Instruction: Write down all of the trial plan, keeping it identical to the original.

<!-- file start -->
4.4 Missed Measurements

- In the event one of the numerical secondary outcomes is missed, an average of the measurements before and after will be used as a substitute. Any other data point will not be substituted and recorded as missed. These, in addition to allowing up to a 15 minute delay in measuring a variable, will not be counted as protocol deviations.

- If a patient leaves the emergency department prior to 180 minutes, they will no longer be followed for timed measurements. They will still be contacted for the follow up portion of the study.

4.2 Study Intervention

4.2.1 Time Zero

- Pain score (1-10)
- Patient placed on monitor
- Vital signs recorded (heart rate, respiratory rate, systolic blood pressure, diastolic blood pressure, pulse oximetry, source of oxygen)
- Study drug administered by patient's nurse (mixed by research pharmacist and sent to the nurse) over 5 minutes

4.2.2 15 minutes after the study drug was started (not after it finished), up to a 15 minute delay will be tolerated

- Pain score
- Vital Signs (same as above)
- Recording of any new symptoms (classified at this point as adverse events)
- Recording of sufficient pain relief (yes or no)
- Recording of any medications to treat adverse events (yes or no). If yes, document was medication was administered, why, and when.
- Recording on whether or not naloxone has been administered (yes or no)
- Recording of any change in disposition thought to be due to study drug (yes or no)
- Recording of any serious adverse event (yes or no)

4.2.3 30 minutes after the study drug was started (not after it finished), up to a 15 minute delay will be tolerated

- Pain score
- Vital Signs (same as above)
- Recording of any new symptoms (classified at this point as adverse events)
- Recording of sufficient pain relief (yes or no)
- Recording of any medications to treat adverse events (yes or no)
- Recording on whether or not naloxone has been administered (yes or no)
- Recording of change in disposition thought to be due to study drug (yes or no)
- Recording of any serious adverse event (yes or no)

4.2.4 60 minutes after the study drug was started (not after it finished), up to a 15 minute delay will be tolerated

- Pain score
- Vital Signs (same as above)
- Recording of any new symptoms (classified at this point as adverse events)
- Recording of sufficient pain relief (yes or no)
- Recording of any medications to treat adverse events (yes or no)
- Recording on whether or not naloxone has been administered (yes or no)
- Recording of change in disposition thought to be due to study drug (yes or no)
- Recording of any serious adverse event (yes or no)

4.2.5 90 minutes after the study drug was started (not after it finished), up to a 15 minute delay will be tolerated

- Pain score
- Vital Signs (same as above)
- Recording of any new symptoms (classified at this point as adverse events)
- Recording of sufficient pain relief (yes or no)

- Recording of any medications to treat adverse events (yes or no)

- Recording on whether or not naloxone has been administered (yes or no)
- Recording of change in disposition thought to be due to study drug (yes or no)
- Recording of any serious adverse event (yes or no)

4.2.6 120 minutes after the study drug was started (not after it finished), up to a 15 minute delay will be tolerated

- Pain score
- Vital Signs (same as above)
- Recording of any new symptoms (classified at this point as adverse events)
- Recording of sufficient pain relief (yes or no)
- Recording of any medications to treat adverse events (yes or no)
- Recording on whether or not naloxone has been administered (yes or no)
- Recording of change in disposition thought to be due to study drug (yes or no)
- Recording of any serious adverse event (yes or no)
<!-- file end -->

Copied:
4.4 Missed Measurements

- In the event one of the numerical secondary outcomes is missed, an average of the measurements before and after will be used as a substitute. Any other data point will not be substituted and recorded as missed. These, in addition to allowing up to a 15 minute delay in measuring a variable, will not be counted as protocol deviations.

- If a patient leaves the emergency department prior to 180 minutes, they will no longer be followed for timed measurements. They will still be contacted for the follow up portion of the study.

4.2 Study Intervention

4.2.1 Time Zero

- Pain score (1-10)
- Patient placed on monitor
- Vital signs recorded (heart rate, respiratory rate, systolic blood pressure, diastolic blood pressure, pulse oximetry, source of oxygen)
- Study drug administered by patient's nurse (mixed by research pharmacist and sent to the nurse) over 5 minutes

4.2.2 15 minutes after the study drug was started (not after it finished), up to a 15 minute delay will be tolerated

- Pain score
- Vital Signs (same as above)
- Recording of any new symptoms (classified at this point as adverse events)
- Recording of sufficient pain relief (yes or no)
- Recording of any medications to treat adverse events (yes or no). If yes, document was medication was administered, why, and when.
- Recording on whether or not naloxone has been administered (yes or no)
- Recording of any change in disposition thought to be due to study drug (yes or no)
- Recording of any serious adverse event (yes or no)

4.2.3 30 minutes after the study drug was started (not after it finished), up to a 15 minute delay will be tolerated

- Pain score
- Vital Signs (same as above)
- Recording of any new symptoms (classified at this point as adverse events)
- Recording of sufficient pain relief (yes or no)
- Recording of any medications to treat adverse events (yes or no)
- Recording on whether or not naloxone has been administered (yes or no)
- Recording of change in disposition thought to be due to study drug (yes or no)
- Recording of any serious adverse event (yes or no)

4.2.4 60 minutes after the study drug was started (not after it finished), up to a 15 minute delay will be tolerated

- Pain score
- Vital Signs (same as above)
- Recording of any new symptoms (classified at this point as adverse events)
- Recording of sufficient pain relief (yes or no)
- Recording of any medications to treat adverse events (yes or no)
- Recording on whether or not naloxone has been administered (yes or no)
- Recording of change in disposition thought to be due to study drug (yes or no)
- Recording of any serious adverse event (yes or no)

4.2.5 90 minutes after the study drug was started (not after it finished), up to a 15 minute delay will be tolerated

- Pain score
- Vital Signs (same as above)
- Recording of any new symptoms (classified at this point as adverse events)
- Recording of sufficient pain relief (yes or no)

- Recording of any medications to treat adverse events (yes or no)

- Recording on whether or not naloxone has been administered (yes or no)
- Recording of change in disposition thought to be due to study drug (yes or no)
- Recording of any serious adverse event (yes or no)

4.2.6 120 minutes after the study drug was started (not after it finished), up to a 15 minute delay will be tolerated

- Pain score
- Vital Signs (same as above)
- Recording of any new symptoms (classified at this point as adverse events)
- Recording of sufficient pain relief (yes or no)
- Recording of any medications to treat adverse events (yes or no)
- Recording on whether or not naloxone has been administered (yes or no)
- Recording of change in disposition thought to be due to study drug (yes or no)
- Recording of any serious adverse event (yes or no)